I think I would eventually like to shadow or study under someone who's a show runner or does that. Filmmaking is really vague because I don't do cinematography and I don't really do writing either. So I'm trying to figure it out. It's a little late in life kinda thing. Bu I do always thing about — I know Kristen Wiig didn't get started on SNL until she was 32. I think she was like slinging hot dogs at Auntie Anne's or something until she was like 29. And I think she's brilliant and she's definitely segued into that. I definitely have a penchant for rushing to the end — or wanting to get to the end — of every process. But I guess I should just enjoy the journey.

Well I think you're a good example of — people always want to go viral, and you did — but there's a lot of back work to going viral that people don't always see.

There really is! It's this weird thing where I definitely have never had any real desire for fame. I think fame is a disease that people do not realize they don't want until they have it. Like a bubonic plague. It's bad. And especially not any sort of short-term fame. Like I want a merit-based recognition. I don't want cheap laughs. And it's funny because I love the community that's popped up around the things that I create. You know, like seeing commenters become friends. I love fostering a community. That said, I do feel like the older I get, the more it feels like when I do a silly, like, vine-ish quality video, it's depleting. It's not enriching the way it used to be. And it's not a sad thing; it's just a growth thing. Like I want to make something bigger and better than "doing Victoria" in my bathroom. You know, I'm 27 and it's starting to feel like, "Hello, my fellow kids." But I love making people laugh! And if that's what it has to be right now, I'll work behind the scenes to make it so that I can do something bigger.

So, for those people who aren't familiar with your work, my two favorite narratives of yours are the Brandy Melville Employee and the Basic Vampire. Can you tell us a little bit about the inspiration for those and who these girls are?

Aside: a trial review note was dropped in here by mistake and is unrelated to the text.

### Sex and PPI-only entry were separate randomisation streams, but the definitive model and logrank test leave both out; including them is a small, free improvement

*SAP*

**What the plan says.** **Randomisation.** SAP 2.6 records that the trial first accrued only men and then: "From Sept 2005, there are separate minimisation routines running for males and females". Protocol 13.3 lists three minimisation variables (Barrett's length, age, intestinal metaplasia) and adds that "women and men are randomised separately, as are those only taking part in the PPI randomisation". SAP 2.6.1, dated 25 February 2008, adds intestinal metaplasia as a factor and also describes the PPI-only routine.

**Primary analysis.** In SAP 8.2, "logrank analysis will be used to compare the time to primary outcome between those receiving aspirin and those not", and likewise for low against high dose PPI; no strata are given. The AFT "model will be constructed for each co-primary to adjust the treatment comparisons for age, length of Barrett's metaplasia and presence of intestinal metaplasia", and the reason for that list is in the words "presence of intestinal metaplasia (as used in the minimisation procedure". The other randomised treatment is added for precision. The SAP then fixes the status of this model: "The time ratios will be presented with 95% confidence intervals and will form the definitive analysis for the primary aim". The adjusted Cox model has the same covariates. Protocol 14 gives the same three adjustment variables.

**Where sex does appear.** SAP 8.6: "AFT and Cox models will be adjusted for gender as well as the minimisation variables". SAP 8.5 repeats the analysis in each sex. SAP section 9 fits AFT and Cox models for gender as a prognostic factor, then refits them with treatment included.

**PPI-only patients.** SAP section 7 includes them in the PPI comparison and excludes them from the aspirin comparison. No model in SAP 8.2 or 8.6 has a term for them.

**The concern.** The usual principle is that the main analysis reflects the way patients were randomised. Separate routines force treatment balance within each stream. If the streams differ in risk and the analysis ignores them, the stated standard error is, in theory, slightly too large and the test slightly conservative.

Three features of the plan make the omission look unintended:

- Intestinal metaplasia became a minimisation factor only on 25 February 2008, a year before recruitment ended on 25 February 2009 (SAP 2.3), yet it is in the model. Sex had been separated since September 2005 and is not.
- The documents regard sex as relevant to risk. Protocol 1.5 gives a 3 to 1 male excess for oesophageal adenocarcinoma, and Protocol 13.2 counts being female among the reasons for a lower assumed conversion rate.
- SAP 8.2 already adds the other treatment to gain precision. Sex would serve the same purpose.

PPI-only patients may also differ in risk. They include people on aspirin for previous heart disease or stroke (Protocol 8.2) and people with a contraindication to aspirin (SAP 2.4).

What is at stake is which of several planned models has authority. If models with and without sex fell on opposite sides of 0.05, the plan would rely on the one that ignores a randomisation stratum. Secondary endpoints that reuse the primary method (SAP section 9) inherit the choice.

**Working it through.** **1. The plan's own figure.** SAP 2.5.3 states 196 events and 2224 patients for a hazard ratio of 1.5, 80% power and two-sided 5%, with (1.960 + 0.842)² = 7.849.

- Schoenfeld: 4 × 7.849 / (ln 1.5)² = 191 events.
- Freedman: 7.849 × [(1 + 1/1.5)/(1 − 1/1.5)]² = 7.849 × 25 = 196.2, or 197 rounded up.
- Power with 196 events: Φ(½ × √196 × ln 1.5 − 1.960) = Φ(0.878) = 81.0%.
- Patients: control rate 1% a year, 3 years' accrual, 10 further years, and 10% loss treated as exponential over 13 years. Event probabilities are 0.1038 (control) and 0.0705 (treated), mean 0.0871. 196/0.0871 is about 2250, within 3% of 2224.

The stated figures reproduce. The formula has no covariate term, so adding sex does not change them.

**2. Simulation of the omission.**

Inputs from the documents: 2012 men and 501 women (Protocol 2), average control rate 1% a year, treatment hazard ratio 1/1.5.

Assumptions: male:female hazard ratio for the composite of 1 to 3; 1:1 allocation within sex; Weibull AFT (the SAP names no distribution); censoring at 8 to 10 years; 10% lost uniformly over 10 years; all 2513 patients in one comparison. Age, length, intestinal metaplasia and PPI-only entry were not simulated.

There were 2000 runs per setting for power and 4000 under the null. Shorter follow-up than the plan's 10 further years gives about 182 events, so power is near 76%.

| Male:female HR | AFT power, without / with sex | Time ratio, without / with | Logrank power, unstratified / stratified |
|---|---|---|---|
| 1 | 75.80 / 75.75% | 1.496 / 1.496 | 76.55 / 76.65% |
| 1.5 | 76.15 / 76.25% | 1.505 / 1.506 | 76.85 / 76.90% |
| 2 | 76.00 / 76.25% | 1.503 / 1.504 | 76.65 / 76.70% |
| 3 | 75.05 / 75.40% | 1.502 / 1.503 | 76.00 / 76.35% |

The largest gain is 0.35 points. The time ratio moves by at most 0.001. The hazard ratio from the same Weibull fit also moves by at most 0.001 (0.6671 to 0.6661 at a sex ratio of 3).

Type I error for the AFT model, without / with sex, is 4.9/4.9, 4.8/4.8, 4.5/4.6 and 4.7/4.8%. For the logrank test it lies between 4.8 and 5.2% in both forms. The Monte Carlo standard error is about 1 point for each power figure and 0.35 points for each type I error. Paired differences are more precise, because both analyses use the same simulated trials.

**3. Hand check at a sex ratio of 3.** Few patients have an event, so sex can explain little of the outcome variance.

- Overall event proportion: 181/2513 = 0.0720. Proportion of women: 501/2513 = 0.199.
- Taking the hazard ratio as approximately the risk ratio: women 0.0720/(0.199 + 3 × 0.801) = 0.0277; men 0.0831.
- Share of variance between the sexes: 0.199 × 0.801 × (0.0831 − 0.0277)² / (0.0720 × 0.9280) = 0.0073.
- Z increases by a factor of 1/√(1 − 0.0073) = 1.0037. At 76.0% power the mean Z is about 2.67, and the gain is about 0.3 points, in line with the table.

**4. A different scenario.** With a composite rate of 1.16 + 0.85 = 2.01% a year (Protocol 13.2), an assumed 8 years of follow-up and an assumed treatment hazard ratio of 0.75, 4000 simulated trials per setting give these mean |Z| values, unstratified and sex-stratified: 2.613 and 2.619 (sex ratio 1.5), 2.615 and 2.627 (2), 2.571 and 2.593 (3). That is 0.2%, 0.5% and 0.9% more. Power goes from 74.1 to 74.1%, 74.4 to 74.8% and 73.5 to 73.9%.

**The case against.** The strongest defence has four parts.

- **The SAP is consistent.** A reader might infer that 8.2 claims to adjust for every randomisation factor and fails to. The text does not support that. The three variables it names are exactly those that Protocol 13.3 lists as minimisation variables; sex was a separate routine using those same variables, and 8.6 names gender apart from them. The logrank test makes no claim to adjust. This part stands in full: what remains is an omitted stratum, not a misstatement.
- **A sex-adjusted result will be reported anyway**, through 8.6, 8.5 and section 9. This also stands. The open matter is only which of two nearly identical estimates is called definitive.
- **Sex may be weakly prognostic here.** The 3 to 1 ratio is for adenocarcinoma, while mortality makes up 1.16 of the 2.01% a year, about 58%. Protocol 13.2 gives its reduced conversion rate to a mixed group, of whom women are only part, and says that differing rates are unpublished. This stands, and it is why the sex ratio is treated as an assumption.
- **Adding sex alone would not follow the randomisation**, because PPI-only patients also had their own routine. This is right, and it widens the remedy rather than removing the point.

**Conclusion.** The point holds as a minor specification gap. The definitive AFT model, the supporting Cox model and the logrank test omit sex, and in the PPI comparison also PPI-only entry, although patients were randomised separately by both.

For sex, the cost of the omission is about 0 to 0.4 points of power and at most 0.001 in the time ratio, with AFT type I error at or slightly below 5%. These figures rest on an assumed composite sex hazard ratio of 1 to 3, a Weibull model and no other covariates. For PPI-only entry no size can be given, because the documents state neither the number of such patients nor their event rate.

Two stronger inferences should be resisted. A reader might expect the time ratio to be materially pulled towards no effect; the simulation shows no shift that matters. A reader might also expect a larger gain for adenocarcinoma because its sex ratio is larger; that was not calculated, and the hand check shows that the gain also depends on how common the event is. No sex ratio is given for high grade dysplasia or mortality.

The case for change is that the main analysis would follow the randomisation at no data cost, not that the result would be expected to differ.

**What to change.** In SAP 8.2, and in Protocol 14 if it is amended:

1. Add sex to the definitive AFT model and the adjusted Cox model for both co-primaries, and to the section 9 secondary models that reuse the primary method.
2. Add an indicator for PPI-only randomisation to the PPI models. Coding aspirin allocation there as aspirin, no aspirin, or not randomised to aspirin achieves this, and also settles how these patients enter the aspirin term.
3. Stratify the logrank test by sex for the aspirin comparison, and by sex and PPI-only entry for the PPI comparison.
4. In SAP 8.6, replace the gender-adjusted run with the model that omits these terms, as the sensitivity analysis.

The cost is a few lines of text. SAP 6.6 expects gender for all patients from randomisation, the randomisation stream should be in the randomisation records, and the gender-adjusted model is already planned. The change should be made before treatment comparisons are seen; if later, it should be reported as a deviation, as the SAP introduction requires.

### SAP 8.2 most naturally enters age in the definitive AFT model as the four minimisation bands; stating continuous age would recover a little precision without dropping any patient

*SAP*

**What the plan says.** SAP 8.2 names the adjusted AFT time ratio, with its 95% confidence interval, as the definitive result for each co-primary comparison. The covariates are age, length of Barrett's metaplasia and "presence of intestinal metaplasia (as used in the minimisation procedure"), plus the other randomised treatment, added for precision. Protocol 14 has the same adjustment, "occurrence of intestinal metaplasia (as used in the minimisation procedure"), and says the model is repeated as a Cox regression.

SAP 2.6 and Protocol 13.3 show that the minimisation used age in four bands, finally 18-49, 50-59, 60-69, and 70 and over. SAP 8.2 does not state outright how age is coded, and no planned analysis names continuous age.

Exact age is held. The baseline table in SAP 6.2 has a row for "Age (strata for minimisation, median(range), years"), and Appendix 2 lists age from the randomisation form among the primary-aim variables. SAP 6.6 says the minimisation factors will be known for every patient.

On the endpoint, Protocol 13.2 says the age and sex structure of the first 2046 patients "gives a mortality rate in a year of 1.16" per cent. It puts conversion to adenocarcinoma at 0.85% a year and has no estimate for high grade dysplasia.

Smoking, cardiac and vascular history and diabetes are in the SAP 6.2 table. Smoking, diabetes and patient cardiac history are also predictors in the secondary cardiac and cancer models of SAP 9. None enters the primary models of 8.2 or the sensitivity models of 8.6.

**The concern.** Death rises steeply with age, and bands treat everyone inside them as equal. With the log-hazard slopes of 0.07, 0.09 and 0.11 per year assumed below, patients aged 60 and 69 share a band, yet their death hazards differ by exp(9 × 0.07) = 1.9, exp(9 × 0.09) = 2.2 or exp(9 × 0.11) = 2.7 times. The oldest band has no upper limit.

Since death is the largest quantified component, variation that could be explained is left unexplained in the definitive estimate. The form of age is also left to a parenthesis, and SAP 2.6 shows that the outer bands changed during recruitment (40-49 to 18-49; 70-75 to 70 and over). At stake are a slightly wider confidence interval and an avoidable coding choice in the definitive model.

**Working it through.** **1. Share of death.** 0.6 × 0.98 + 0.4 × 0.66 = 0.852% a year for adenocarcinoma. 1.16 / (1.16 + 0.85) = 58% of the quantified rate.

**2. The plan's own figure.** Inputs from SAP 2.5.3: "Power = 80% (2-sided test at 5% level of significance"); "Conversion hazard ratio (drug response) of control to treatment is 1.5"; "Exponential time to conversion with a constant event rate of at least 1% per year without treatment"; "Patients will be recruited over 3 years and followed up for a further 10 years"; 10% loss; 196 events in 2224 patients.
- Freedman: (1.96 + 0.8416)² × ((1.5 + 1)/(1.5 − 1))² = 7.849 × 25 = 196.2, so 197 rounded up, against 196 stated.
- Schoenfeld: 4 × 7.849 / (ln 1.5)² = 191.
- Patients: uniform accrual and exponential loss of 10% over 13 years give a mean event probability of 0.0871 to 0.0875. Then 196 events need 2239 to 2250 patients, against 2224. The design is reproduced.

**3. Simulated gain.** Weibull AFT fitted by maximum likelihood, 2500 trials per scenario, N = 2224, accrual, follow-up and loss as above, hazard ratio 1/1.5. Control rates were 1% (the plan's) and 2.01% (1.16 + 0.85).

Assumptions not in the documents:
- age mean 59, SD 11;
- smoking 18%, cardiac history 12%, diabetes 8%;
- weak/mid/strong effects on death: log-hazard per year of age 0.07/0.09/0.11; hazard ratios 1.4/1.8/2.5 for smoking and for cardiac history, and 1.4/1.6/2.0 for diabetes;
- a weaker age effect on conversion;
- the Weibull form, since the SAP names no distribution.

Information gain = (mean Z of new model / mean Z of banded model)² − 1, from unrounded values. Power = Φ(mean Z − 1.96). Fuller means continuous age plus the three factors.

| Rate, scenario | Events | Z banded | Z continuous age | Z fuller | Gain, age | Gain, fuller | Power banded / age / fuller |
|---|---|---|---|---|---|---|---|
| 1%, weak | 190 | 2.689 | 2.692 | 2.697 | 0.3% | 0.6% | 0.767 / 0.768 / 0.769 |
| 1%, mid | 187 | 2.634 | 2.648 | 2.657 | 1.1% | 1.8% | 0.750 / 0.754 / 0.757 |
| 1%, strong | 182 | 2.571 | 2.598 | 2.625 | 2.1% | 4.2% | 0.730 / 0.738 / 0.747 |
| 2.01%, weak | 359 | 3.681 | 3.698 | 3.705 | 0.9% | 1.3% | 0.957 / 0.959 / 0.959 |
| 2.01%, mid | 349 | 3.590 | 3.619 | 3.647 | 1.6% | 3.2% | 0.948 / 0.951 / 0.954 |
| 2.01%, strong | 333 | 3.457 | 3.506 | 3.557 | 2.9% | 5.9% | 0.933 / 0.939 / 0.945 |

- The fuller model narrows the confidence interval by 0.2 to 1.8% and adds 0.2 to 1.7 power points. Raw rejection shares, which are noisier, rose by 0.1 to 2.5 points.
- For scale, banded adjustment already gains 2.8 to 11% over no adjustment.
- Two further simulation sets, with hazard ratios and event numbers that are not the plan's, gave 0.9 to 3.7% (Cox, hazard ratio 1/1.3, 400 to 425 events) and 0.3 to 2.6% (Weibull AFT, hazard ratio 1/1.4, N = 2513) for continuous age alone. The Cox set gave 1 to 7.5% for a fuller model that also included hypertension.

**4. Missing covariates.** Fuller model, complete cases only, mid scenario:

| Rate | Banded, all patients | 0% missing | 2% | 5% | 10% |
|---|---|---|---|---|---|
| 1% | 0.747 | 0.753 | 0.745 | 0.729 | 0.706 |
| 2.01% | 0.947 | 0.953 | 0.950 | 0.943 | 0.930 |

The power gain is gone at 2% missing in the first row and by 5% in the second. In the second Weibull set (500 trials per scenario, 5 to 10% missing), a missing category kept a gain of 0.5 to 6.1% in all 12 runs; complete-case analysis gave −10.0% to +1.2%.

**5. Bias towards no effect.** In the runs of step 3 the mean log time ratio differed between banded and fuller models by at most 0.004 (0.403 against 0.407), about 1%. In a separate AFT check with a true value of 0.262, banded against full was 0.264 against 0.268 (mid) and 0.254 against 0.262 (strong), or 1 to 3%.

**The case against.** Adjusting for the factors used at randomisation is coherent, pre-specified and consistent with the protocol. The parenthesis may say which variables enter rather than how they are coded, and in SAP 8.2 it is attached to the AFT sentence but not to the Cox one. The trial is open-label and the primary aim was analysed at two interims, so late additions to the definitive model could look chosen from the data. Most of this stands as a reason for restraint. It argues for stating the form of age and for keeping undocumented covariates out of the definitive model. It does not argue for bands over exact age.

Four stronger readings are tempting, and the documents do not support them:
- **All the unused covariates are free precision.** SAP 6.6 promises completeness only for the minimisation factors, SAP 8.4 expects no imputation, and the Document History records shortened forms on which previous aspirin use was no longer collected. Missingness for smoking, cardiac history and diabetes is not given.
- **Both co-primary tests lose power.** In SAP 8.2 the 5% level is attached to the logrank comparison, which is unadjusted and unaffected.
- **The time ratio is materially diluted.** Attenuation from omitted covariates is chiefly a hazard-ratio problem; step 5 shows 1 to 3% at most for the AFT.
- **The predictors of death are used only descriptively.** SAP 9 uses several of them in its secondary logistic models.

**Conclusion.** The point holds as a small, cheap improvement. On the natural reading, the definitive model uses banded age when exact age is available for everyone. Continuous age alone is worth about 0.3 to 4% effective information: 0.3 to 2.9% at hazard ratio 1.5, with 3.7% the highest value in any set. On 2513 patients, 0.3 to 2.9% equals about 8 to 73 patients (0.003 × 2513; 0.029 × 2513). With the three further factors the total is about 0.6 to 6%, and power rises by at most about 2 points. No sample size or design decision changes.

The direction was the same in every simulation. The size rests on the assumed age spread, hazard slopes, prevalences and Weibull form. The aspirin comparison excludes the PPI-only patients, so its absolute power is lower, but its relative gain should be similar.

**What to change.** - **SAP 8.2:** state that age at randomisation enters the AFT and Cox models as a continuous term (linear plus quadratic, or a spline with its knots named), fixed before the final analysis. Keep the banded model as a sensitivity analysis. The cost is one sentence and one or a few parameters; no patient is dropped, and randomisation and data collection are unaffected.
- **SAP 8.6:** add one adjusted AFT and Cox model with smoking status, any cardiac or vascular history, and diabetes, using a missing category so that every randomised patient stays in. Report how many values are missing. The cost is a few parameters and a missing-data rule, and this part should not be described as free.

Well, Anubis is this 800-year-old vampire. It's funny because I've been trying to write her into this bigger character — and a lot of what would dictate her being on a show interacting with other characters is writing this canon of who she is. Then once you have this 45 page long scribe on her personality and her background that almost every single action she could take would make sense given who she is.

So yeah, she's this 800-year-old vampire who's maybe from LA but lives in NYC — you know she has a little bit of both. Vapid and artificial, but in a way that's justified because she's the only vampire in her friend group — that everyone else being mortal — she knows inevitably, given the past you know 800 years of her life, they're gonna disappear so it's like a coping mechanism so she doesn't suffer from loss time and time and time again.

That one came about because my office is over in Astor Place and there's that huge costume store over there, you know?

Photo by Megan Walschlager

Yes, my friends and I say it's the 24/7 Halloween store but it's not 24 hours, it's just open all year.

I get that because it seems like it would be open all the time. Very interesting branding. I just had this thought during the day like, Wouldn't it be funny if there was this fashion vampire and then the voice just kind of popped out?